The sequence of pathological changes includes no olivary changes, degeneration of olivary amiculum, mild olivary hypertrophy, olivary enlargement, olivary pseudohypertrophy, and olivary atrophy. The changes occur over a period of time ranging from immediately after the primary insult to several years later.[4],[6]

Three radiological changes are seen on MRI--olivary changes in acute stage, increased signal in T2 images within approximately 6 months up to 16 months, and persistence of signal intensity changes on T2 images with resolution of hypertrophy beyond 16 months.[4]

Other causes found in our review were surgical resection of low-grade astrocytoma attached to floor of fourth ventricle, surgical resection of posterior fossa epidermoid cyst, posterior inferior cerebellar infarct as a complication of surgery for trigeminal neuralgia, old pontine infarct, old non-hypertensive cerebellar and brainstem hemorrhage and post-traumatic hemorrhagic contusion to the superior cerebellar peduncle and midbrain.[1],[2],[3],[4],[5]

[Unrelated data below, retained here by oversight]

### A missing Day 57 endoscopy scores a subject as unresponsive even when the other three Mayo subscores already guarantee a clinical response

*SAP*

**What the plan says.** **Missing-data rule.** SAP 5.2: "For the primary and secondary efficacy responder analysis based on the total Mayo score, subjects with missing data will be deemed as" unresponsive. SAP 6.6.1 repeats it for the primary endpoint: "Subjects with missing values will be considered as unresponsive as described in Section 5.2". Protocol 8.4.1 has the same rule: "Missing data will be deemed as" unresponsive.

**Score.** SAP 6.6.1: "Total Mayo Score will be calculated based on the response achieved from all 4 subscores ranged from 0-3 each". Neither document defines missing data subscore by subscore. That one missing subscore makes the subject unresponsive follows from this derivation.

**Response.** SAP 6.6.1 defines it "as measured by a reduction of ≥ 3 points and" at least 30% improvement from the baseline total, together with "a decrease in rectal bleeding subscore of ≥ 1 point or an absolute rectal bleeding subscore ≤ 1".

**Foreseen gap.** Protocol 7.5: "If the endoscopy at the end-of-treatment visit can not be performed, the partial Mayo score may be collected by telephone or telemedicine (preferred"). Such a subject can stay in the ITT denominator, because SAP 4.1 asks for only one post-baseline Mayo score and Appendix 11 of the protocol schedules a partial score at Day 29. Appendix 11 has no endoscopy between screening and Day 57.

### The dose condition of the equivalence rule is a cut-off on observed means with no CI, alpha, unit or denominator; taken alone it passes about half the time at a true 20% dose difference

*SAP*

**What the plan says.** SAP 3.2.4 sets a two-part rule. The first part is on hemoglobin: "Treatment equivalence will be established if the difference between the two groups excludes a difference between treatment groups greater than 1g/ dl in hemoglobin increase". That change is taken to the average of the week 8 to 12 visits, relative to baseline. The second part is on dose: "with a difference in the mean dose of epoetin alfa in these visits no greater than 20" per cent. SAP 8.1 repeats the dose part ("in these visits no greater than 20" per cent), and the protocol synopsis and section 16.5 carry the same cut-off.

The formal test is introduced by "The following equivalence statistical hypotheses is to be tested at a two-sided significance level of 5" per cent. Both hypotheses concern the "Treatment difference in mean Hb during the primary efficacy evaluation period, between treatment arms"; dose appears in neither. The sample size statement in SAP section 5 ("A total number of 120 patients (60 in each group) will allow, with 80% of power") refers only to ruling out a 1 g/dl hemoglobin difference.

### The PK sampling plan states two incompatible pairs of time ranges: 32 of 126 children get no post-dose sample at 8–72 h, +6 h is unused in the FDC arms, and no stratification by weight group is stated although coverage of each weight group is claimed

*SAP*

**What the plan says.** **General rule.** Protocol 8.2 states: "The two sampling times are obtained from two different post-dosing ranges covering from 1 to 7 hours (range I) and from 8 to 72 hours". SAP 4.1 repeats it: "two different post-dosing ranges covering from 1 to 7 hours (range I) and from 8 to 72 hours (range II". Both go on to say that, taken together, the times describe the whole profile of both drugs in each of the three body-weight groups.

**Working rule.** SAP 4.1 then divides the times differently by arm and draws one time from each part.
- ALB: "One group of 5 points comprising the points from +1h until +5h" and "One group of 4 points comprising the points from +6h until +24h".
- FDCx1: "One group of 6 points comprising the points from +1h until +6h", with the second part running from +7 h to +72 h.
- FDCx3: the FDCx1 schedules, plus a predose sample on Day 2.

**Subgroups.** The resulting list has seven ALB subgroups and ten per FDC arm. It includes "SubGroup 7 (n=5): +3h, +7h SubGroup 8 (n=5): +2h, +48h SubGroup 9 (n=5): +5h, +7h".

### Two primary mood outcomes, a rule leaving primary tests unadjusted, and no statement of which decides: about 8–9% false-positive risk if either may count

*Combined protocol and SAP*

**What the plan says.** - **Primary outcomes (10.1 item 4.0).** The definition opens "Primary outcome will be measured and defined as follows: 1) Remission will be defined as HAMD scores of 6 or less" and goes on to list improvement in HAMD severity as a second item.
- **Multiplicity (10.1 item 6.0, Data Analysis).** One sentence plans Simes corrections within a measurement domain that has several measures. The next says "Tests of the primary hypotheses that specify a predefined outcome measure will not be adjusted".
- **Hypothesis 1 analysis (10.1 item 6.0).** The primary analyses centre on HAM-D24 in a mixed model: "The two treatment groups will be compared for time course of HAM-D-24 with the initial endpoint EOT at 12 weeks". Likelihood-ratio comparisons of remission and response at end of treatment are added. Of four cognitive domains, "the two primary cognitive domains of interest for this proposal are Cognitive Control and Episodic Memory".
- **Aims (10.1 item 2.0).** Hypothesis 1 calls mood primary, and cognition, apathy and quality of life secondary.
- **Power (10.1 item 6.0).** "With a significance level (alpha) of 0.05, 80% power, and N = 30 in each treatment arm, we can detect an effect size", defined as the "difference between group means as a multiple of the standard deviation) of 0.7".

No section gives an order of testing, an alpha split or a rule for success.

The differential diagnosis of hypertrophic olivary degeneration include infarction, demyelination, primary tumor, metastasis and infection.[1]

The treatment options for palatal myoclonus in the literature review included medications such as carbamazepine, clonazepam, valproic acid and/or botox injection to the tensor veli palatine muscle.[1]

The usual presentation of hypertrophic olivary degeneration is palatal myoclonus. Occasionally, opsoclonus is seen in these cases. We present a case of hypertrophic olivary degeneration with ocular bobbing. Furthermore, in our review, we found that pontine cavernomas are not a known cause of hypertrophic olivary degeneration.

Acknowledgment

We thank Dr. Murlidhar Pai, Professor Neurosurgery, KMC Hospital and College, Mangalore for his guidance.

Financial support and sponsorship

Nil.

Conflicts of interest

There are no conflicts of interest.

 
 ╗ References Top

1.
Bouz P, Woods RO, Woods KR. The pathophysiological basis for hypertrophic olivary degeneration (HOD) following brainstem insult. JSM Neurosurg Spine 2013;1:1004-7.  Back to cited text no. 1